I didn’t always want to be a professor, but when I learned what a professor did (or what I thought they did), I decided
it was exactly the profession from which to do the things I wanted to do. My early career dreams primarily revolved
around three things: I wanted to be an actress, an activist and a writer.
Reality got the best of me, and I decided none of those things were viable career paths. Or at least not financially
lucrative career paths, which was a necessity for someone who grew up working-class with a single mom. By the
end of college (which I attended by the grace of loans and persistence), I was enamored with the professors who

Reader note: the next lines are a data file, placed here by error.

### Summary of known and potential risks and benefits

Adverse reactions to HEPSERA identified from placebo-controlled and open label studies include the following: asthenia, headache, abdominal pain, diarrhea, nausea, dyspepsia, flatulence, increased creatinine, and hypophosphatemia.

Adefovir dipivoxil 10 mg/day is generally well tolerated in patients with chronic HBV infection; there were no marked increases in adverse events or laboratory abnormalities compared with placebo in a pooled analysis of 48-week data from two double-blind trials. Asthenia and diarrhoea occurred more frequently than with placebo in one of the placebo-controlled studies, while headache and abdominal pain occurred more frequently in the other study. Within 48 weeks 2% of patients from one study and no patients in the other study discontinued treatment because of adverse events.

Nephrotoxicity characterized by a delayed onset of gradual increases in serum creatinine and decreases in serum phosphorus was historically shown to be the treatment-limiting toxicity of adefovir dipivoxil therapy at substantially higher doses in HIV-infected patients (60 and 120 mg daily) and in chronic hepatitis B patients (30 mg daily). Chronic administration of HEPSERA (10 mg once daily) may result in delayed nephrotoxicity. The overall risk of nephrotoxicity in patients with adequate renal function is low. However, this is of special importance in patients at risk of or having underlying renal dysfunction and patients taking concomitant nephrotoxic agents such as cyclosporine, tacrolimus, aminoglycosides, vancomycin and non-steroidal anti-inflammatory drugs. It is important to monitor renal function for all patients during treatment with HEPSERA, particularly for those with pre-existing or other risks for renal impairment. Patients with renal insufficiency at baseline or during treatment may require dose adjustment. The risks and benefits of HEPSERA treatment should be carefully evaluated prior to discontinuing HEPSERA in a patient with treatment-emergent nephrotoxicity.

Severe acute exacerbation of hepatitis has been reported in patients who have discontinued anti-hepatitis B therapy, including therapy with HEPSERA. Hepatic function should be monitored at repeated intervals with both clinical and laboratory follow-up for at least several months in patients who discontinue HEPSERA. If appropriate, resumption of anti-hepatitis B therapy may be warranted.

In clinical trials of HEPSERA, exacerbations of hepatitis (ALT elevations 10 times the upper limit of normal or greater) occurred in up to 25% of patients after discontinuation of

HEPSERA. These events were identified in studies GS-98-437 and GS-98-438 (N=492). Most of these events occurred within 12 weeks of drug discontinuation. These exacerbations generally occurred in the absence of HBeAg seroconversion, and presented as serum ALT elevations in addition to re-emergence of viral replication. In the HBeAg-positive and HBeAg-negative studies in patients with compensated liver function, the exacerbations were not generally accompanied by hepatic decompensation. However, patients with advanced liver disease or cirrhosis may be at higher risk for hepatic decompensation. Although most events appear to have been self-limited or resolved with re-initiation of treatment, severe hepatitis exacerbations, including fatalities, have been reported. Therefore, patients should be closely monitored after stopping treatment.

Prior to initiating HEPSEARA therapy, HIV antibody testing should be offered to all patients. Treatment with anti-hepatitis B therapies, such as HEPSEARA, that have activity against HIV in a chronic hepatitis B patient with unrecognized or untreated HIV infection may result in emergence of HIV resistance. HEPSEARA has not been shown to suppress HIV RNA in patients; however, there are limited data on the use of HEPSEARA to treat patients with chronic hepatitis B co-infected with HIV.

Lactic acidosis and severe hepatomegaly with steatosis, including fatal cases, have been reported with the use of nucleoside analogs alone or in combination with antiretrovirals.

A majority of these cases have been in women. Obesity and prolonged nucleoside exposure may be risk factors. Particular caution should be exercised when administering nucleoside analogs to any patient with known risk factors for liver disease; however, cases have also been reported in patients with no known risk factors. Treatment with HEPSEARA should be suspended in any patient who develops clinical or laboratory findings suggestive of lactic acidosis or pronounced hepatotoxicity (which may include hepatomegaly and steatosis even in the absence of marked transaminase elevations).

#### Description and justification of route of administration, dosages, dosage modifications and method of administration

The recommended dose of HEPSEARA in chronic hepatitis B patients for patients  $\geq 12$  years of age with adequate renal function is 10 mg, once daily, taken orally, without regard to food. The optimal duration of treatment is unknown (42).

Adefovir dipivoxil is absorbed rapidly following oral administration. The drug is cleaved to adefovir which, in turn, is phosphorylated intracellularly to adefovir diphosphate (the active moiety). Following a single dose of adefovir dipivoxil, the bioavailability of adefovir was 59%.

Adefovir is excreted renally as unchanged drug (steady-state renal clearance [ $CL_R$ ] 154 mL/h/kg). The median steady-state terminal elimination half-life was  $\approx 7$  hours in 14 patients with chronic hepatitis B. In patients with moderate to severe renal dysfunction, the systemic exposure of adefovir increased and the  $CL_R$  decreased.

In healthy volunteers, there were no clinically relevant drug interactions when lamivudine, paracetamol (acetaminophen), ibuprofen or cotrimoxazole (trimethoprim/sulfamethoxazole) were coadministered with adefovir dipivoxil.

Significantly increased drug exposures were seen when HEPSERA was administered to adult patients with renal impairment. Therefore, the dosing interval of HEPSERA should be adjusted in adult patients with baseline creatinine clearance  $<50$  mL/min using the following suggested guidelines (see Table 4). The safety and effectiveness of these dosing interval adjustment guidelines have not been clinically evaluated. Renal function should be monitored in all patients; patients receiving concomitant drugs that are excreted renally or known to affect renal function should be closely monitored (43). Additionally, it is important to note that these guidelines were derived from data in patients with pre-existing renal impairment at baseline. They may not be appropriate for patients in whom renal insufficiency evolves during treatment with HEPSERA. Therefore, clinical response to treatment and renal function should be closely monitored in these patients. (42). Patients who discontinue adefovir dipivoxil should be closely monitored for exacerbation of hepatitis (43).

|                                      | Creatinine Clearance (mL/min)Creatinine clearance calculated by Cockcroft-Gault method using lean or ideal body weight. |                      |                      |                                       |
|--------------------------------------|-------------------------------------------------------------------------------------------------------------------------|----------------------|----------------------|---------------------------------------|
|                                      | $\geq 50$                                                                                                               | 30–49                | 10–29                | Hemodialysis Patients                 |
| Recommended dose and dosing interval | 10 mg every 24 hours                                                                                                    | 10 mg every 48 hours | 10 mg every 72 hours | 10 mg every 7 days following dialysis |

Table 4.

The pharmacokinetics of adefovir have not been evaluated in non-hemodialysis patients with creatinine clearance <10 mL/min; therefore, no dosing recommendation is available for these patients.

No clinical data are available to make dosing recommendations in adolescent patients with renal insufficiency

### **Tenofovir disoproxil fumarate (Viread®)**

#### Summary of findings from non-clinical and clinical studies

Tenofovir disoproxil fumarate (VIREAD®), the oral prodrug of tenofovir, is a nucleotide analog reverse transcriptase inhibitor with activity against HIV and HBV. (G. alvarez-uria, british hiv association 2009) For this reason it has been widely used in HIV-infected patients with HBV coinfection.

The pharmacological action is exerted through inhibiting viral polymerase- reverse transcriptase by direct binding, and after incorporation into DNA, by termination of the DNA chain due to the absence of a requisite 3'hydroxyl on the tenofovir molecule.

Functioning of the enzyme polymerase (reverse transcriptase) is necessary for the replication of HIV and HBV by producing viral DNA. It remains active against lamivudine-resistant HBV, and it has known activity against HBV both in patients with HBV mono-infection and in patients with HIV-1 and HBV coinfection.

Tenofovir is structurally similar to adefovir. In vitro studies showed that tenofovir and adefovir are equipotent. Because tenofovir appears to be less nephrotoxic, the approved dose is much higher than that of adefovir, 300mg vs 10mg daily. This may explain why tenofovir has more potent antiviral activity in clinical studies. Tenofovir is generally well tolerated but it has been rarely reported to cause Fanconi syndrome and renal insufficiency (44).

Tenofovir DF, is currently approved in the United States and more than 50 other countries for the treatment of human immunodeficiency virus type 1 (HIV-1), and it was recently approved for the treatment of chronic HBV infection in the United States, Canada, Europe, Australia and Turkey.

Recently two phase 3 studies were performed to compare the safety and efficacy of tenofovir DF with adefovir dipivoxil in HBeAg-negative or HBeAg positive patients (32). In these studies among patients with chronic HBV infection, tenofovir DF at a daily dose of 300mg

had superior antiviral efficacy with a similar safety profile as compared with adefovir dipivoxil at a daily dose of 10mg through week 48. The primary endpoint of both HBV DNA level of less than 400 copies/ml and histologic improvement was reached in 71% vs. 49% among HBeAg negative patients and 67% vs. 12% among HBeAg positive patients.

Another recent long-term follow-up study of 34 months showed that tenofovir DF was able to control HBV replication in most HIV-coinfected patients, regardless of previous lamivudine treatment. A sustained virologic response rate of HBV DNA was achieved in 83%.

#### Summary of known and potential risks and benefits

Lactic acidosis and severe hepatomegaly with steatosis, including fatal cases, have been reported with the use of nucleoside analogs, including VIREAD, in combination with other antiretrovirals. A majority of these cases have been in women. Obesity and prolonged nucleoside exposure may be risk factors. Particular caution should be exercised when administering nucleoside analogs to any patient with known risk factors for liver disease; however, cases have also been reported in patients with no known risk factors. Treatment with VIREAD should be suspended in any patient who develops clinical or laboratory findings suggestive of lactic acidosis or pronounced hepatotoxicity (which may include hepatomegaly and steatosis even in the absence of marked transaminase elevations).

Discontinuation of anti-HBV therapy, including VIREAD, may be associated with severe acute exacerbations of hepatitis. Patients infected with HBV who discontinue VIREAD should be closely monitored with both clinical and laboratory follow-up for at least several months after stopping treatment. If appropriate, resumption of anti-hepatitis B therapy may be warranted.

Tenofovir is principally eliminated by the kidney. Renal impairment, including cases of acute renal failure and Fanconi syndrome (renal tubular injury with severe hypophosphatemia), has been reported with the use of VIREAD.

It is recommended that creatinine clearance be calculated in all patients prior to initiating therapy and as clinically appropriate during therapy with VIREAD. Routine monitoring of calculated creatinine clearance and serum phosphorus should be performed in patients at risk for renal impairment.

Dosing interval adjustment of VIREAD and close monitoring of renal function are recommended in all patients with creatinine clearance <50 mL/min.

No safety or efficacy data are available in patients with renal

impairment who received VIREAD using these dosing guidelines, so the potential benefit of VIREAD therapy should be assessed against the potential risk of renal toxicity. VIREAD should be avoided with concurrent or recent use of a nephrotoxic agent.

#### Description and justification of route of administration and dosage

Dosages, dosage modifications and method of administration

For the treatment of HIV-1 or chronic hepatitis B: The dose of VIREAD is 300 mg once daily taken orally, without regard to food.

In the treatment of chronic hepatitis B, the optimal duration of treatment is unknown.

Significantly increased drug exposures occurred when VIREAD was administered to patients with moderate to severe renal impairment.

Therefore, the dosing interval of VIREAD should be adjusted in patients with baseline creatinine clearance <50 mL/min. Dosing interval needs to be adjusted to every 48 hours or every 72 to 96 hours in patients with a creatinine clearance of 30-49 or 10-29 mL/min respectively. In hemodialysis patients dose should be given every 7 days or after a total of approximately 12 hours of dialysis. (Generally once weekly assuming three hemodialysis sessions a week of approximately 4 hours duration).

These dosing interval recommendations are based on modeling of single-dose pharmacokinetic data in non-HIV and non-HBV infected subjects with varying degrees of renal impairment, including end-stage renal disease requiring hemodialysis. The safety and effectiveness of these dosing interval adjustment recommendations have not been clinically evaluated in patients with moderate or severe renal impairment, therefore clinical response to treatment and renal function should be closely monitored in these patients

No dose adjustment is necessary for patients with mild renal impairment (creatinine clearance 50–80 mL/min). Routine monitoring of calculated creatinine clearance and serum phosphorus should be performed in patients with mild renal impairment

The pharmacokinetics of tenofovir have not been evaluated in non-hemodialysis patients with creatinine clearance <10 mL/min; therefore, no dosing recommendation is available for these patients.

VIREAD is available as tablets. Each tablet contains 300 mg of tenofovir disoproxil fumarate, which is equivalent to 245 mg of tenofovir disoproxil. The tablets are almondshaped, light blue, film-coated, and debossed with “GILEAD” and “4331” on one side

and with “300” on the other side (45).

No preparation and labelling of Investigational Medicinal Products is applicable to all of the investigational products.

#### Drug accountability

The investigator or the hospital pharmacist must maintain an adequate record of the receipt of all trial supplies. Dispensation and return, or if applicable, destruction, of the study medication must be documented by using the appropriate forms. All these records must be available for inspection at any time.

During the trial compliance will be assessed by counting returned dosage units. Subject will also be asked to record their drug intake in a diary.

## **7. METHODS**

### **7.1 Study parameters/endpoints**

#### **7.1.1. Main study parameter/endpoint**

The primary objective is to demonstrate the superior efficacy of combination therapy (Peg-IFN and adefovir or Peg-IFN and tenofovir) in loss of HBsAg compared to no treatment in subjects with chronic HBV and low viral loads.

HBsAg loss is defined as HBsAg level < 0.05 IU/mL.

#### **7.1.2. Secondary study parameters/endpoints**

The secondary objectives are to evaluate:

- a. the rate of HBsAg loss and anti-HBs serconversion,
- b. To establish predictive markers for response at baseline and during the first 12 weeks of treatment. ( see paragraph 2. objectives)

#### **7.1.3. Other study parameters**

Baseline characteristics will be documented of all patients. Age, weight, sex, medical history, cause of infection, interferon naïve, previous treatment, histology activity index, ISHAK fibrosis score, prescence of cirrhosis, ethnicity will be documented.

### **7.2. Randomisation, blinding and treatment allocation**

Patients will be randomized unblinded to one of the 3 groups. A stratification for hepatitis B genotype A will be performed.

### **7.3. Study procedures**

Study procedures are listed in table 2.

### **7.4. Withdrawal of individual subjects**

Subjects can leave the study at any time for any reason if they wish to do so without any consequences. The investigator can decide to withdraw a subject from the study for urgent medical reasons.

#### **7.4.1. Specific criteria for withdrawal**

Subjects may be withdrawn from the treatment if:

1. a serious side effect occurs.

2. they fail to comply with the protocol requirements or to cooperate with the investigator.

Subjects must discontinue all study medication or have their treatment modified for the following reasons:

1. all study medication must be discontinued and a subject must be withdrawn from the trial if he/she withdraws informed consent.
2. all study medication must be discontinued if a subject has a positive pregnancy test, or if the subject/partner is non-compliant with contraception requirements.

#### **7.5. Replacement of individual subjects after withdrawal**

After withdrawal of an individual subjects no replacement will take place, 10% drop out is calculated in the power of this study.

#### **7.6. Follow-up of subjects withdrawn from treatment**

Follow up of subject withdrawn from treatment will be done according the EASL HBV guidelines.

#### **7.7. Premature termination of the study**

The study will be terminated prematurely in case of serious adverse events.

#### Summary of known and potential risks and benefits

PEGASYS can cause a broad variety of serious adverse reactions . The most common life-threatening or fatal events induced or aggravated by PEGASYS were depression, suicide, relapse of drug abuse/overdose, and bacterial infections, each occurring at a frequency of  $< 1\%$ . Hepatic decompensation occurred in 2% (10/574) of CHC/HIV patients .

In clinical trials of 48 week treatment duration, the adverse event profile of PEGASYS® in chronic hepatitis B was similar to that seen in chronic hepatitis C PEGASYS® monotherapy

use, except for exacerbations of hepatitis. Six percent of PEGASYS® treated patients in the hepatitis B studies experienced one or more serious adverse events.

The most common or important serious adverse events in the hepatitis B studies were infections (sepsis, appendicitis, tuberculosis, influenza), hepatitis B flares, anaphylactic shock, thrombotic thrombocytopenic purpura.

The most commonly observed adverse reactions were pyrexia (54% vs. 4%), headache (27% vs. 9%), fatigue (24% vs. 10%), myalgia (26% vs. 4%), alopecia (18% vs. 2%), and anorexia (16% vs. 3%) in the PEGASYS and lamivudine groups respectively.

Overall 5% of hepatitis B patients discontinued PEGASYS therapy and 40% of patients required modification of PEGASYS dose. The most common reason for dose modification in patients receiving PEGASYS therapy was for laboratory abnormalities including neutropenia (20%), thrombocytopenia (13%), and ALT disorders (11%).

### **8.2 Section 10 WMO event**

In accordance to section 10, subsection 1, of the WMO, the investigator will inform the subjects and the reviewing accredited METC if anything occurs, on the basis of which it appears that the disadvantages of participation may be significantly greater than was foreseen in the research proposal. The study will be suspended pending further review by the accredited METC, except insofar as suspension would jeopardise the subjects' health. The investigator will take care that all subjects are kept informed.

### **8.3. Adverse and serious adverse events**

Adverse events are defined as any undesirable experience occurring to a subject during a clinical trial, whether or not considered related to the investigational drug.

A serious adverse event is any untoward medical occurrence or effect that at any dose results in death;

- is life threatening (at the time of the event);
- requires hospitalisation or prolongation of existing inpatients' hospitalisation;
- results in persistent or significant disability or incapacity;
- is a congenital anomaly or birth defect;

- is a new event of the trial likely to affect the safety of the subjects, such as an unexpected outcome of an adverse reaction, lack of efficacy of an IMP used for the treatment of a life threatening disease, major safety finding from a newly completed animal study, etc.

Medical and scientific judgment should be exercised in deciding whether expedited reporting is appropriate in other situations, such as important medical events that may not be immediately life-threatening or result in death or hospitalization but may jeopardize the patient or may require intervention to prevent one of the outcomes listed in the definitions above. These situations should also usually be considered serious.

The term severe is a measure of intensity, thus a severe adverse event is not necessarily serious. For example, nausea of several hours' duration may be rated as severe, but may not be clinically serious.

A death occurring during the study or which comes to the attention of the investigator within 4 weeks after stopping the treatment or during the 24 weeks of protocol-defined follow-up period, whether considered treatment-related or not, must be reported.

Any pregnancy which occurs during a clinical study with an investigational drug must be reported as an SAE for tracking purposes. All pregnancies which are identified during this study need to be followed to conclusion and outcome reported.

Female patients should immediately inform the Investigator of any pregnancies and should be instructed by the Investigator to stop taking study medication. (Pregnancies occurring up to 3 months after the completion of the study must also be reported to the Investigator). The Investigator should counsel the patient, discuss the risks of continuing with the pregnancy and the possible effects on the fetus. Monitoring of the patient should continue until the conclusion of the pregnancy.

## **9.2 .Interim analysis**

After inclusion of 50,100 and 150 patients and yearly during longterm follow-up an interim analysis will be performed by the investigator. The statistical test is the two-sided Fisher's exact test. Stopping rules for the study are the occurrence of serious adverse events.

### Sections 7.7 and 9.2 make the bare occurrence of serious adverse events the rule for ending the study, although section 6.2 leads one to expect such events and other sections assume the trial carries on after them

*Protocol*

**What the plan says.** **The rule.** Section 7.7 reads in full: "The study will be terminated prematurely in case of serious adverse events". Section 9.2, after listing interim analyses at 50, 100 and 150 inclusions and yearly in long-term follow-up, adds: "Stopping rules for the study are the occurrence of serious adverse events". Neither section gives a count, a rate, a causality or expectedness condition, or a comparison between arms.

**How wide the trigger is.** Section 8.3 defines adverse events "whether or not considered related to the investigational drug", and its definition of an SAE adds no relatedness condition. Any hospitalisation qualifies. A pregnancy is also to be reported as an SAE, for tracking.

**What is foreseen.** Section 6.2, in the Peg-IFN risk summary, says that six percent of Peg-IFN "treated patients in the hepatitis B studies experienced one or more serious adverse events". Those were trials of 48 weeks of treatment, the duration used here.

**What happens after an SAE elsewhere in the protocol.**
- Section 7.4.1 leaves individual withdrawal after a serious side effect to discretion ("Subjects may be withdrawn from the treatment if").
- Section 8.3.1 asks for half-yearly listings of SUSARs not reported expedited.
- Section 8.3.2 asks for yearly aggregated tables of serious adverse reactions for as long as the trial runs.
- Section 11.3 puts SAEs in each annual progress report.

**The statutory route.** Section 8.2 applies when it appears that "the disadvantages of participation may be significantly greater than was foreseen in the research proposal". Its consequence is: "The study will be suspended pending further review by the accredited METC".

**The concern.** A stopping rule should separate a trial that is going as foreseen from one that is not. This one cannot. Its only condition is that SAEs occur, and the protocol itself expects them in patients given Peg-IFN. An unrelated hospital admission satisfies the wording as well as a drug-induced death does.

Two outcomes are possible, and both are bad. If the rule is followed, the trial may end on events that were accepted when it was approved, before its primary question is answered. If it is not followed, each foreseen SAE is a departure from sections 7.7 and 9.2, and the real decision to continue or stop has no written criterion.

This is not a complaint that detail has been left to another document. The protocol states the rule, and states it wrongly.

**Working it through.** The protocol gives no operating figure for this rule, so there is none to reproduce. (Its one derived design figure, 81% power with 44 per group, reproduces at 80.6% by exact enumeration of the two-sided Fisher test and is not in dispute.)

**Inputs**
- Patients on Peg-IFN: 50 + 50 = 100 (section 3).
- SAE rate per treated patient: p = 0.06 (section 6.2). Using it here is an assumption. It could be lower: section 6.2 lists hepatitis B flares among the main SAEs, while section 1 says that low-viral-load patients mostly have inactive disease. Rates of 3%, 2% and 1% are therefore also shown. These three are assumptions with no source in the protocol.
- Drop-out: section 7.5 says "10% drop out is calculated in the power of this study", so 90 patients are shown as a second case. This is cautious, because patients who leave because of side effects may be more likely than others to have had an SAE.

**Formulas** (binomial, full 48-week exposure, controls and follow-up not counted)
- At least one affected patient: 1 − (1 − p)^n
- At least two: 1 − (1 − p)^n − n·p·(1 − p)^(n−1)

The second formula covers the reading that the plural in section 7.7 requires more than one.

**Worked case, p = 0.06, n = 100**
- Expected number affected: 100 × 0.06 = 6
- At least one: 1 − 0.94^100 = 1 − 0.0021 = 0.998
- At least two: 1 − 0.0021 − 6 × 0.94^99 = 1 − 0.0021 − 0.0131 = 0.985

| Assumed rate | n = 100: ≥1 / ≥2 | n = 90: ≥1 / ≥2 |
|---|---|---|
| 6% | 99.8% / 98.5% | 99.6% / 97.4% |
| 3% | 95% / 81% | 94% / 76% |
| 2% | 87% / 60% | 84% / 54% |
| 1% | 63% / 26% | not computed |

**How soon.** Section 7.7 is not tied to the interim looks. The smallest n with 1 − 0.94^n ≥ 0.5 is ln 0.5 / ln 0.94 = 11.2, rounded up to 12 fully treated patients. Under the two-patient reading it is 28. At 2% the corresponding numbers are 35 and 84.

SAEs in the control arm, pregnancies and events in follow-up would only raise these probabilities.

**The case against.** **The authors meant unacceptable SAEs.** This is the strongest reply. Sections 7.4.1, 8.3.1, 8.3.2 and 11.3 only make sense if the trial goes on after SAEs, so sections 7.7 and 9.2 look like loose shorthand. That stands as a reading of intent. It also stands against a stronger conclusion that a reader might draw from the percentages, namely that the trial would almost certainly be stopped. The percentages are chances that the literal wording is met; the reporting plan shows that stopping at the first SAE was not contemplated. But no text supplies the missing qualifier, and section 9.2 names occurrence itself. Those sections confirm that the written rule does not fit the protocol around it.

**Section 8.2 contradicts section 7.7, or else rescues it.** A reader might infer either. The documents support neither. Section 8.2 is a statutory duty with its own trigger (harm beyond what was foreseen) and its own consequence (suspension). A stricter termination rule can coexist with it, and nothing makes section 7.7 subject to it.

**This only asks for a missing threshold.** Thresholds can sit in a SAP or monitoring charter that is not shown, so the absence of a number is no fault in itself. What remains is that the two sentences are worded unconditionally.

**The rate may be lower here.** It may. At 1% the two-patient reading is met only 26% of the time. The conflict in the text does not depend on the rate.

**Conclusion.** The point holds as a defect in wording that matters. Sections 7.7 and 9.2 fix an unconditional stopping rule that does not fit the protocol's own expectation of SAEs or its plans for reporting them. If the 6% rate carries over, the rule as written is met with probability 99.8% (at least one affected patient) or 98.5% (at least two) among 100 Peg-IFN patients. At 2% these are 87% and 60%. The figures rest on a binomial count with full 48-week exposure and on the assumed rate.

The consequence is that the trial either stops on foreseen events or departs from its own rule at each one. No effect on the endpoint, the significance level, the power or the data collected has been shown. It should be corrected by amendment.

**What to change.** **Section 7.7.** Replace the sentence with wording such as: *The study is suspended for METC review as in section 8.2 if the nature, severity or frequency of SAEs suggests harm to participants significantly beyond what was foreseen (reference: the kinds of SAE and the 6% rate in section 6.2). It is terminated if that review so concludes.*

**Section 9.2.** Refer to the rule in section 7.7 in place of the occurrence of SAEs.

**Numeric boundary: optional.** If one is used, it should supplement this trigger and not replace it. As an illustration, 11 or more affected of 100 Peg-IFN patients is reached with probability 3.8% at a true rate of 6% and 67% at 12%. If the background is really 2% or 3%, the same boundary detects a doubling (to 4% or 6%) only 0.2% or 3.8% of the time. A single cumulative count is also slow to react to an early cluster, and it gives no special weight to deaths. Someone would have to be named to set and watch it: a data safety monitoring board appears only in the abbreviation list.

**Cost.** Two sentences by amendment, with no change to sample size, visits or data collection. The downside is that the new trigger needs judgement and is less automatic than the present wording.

taught me theories to make sense of my positionality as a woman, a poor person, a queer femme, a white person,
etc. I also witnessed professors publishing books as well as doing activist work on their days away from the campus.
And they got to perform, in a way, in front of the students they taught. I felt like it was a legitimate dream career, and
I was nothing short of elated when I was accepted tuition-free into a master’s and then a Ph.D. program.